Choosing freelance projects and clients

Choosing the projects you take on and the types of clients you work for are both important in building your freelancer business.

Choosing Freelance Projects

It’s tempting to just take on every project that comes your way, especially when starting out. This can lead to problems though if you take on low paid, difficult projects that stop you working on more attractive projects. A common mindset is that clients are doing you a favour, but the project needs to be attractive for both parties. You don’t have to take on everything and can (and should) choose what you want to work on.

For example, I choose not to work with anyone offering ‘alternative’ therapies, pyramid schemes, religious organisations or politically oriented projects. There’s not necessarily anything wrong with these clients or projects, but I choose to not take them on as I don’t enjoy working with clients in these markets.

The ‘opportunity cost’ of being tied up with a troublesome project or one that you are not fully engaged with can cost you time, money and peace of mind. It’s also not fair on your client if you’re not giving 100%.

As we’ll come back to in another blog post, your energy and motivation are important resources and unsuitable projects or clients can drain both.

Choosing Your Target Clients

As a freelancer, you won’t be able to serve all types of clients effectively. You are better specialising in one particular market or type of client.

Doing so will give you more specialised knowledge which will help you gain new clients of this type or in this market as you understand their jargon and they will see that you’ve worked for similar businesses.

It’s also easier to optimise your marketing for a more niche phrase related to a type of client or a particular market rather than ‘web design’ in general.

You are also likely to be spending a lot of time working on a project, so feel free to decline things that will be hard to get excited or motivated about. If you love dogs then working on dog websites/marketing/design will be great fun, not so much if you hate them with a passion.


It’s your business and your life, so choose what you offer and who your target clients are to get better outcomes for you and your clients.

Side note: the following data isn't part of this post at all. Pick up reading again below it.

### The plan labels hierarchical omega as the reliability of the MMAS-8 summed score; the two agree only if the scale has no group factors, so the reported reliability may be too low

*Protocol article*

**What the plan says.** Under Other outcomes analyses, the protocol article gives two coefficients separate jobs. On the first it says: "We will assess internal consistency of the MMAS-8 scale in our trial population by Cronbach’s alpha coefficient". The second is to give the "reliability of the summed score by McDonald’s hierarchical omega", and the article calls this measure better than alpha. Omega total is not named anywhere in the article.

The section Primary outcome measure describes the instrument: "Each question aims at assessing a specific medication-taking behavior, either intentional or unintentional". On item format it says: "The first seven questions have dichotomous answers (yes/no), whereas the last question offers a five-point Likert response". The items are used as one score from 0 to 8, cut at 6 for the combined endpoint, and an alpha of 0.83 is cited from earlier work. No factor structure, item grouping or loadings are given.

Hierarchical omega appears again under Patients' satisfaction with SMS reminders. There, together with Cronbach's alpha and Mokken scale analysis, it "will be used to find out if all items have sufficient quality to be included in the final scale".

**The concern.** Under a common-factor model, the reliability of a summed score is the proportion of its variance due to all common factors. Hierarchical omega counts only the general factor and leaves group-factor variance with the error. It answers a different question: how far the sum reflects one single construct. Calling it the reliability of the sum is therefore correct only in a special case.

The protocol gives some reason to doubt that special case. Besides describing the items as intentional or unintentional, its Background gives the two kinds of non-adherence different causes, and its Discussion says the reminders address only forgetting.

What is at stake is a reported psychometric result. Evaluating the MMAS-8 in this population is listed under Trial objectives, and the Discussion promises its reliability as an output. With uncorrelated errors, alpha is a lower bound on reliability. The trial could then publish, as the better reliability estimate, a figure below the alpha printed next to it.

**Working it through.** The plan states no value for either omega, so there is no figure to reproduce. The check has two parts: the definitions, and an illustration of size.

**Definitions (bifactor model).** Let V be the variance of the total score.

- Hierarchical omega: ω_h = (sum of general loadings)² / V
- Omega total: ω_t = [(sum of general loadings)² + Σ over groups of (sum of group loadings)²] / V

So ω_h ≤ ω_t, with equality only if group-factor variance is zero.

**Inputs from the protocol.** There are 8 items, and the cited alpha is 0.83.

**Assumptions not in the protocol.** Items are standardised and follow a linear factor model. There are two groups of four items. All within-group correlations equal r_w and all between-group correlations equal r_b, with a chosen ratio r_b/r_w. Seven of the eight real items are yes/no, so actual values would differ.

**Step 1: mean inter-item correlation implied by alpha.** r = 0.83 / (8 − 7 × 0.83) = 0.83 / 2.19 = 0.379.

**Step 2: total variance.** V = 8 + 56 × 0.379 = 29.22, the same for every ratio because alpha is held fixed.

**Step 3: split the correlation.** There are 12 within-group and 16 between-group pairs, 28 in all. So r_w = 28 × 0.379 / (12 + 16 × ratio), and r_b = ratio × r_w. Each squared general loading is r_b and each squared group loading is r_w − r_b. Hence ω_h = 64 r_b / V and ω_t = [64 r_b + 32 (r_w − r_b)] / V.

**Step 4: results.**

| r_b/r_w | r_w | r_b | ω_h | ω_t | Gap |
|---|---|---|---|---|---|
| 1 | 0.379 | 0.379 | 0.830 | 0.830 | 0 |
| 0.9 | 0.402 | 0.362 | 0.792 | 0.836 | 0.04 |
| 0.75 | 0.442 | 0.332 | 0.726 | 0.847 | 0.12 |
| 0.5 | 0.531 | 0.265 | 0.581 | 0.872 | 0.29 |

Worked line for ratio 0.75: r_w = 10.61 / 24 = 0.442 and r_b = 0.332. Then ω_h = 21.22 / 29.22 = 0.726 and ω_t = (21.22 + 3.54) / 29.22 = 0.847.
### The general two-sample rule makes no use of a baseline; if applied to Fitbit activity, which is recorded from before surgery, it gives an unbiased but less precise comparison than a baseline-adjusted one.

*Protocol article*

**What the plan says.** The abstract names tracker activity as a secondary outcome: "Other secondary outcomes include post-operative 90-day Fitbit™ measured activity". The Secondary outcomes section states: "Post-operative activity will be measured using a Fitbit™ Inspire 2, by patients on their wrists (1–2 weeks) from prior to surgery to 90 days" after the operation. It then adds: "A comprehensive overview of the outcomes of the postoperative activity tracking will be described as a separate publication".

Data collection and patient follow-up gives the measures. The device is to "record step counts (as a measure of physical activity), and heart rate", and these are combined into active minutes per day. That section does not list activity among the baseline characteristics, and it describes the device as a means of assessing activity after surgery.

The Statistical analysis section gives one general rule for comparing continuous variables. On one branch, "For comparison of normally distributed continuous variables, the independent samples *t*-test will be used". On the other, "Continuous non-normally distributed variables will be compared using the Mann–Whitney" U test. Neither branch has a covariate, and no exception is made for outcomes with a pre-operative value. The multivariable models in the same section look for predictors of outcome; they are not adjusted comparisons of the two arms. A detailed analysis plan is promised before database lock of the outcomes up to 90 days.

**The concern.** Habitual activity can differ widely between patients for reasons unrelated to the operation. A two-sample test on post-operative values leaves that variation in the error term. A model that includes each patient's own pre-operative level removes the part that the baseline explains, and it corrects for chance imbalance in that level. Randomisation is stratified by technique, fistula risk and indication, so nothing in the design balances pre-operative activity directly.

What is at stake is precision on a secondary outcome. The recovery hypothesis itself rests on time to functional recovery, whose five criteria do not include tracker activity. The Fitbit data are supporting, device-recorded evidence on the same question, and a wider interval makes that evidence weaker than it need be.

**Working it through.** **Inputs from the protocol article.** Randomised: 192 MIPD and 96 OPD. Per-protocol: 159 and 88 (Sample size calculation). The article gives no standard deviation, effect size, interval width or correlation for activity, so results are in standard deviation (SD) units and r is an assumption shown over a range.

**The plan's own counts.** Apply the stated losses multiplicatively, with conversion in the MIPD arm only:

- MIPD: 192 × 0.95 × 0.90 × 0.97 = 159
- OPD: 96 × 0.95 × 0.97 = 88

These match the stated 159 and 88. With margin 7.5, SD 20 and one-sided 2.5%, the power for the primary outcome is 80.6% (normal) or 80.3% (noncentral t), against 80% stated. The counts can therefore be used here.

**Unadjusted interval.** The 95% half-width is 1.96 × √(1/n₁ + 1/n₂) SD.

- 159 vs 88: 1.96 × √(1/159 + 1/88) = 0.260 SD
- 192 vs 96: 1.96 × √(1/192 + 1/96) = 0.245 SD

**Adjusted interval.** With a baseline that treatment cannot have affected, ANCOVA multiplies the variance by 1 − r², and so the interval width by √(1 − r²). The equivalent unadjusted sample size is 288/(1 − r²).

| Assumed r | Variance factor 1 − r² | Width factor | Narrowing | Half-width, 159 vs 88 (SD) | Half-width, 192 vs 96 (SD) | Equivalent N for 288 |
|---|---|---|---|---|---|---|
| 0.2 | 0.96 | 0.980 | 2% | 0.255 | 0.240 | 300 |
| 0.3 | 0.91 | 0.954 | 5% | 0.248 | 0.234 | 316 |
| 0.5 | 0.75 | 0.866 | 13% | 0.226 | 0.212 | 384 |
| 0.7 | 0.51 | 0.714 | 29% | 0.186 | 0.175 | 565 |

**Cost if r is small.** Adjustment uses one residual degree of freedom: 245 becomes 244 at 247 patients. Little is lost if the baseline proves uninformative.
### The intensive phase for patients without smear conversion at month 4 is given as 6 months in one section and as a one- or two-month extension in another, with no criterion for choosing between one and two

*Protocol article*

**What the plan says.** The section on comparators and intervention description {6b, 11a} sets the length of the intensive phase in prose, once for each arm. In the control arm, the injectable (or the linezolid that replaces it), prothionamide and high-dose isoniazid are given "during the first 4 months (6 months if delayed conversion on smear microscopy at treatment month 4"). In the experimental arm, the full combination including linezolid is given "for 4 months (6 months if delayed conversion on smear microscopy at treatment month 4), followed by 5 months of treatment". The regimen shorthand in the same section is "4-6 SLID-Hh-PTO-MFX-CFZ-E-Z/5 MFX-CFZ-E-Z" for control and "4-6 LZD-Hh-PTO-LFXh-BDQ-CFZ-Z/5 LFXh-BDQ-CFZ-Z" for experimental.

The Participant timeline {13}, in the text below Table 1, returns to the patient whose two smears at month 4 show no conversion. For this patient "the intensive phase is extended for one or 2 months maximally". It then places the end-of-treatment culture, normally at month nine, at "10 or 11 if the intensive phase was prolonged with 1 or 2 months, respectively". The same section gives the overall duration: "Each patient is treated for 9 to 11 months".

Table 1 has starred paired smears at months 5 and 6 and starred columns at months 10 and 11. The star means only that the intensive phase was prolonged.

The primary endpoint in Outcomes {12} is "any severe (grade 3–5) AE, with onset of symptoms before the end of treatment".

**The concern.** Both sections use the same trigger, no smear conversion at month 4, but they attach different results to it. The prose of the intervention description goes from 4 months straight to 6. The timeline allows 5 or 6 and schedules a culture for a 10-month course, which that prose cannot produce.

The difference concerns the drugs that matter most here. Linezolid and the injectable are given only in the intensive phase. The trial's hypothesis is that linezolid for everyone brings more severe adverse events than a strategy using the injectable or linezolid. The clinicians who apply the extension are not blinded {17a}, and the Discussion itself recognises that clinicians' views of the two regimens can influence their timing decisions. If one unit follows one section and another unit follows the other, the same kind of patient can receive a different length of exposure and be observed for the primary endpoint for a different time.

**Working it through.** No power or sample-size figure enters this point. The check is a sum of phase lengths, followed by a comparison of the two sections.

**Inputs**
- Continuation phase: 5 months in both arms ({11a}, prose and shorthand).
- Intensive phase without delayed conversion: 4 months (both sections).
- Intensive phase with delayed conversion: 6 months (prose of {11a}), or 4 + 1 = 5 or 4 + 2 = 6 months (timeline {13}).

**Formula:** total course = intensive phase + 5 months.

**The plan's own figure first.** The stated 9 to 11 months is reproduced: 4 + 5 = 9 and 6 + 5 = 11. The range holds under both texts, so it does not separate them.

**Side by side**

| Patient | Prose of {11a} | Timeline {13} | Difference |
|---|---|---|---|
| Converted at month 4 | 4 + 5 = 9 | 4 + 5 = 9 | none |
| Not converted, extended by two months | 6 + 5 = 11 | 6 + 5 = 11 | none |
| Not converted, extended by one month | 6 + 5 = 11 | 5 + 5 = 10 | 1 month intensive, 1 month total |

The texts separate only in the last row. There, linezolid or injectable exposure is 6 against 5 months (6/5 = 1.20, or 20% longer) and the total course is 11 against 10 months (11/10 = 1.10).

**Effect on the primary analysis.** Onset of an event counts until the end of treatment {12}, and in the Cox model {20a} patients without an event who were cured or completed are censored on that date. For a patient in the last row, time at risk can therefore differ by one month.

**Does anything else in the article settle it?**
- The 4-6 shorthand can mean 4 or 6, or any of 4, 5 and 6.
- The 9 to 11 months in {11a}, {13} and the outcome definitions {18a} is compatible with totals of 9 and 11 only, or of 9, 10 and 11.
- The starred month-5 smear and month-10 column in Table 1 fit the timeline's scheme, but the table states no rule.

Increasing freelance work via referrals

It can be difficult to market your freelance services for a number of reasons. Making headway against established companies and freelancers can take time, and actually trying to market yourself can result in hitting emotional barriers.


Referrals have been the number one way of gaining high quality business. Since I went freelance, offering a referral fee has resulted in most of my new clients coming from recommendations from existing clients. Referrals act as a vote of confidence and the potential new client will usually be aware of the freelance work you did for the person who referred you.

This has a secondary benefit, as contacts of existing clients tend to be of similar success and attitude. If someone is good to work with then the chances are their contacts will be too. On the flip side, low quality clients tend to refer other low quality clients!

Sources of referrals

Your friends and family might be able to put you forward for jobs, as well as your existing clients or professional contacts. You can also approach businesses that deal with your target clients (accountants and other business services are good) to work out a deal for freelance referrals.

Tips for successful referrals

I have found the cost of paying the referral fees is a great investment. Be clear about how much the referral fee will be and when it will be paid to keep things running smoothly. If you do staged payments for larger jobs, tying the referral fees to the payment stages can help everyone’s cashflow.

The amount and type of referral fee may depend on the nature of your services. For a large project you may offer a percentage of the project cost, or a flat fee. For ongoing work you might offer a cut of the ongoing fee or a flat “finder’s fee”. You may offer a combination of the two.

Tracking referrals is easy using a Google Sheet where you can list the projects referred, the status and details of the fees payable and whether they have been paid or not.


We’ve described how referrals are a great way of developing your freelance career, along with some ideas on who to approach to refer you and how to manage referrals when they happen.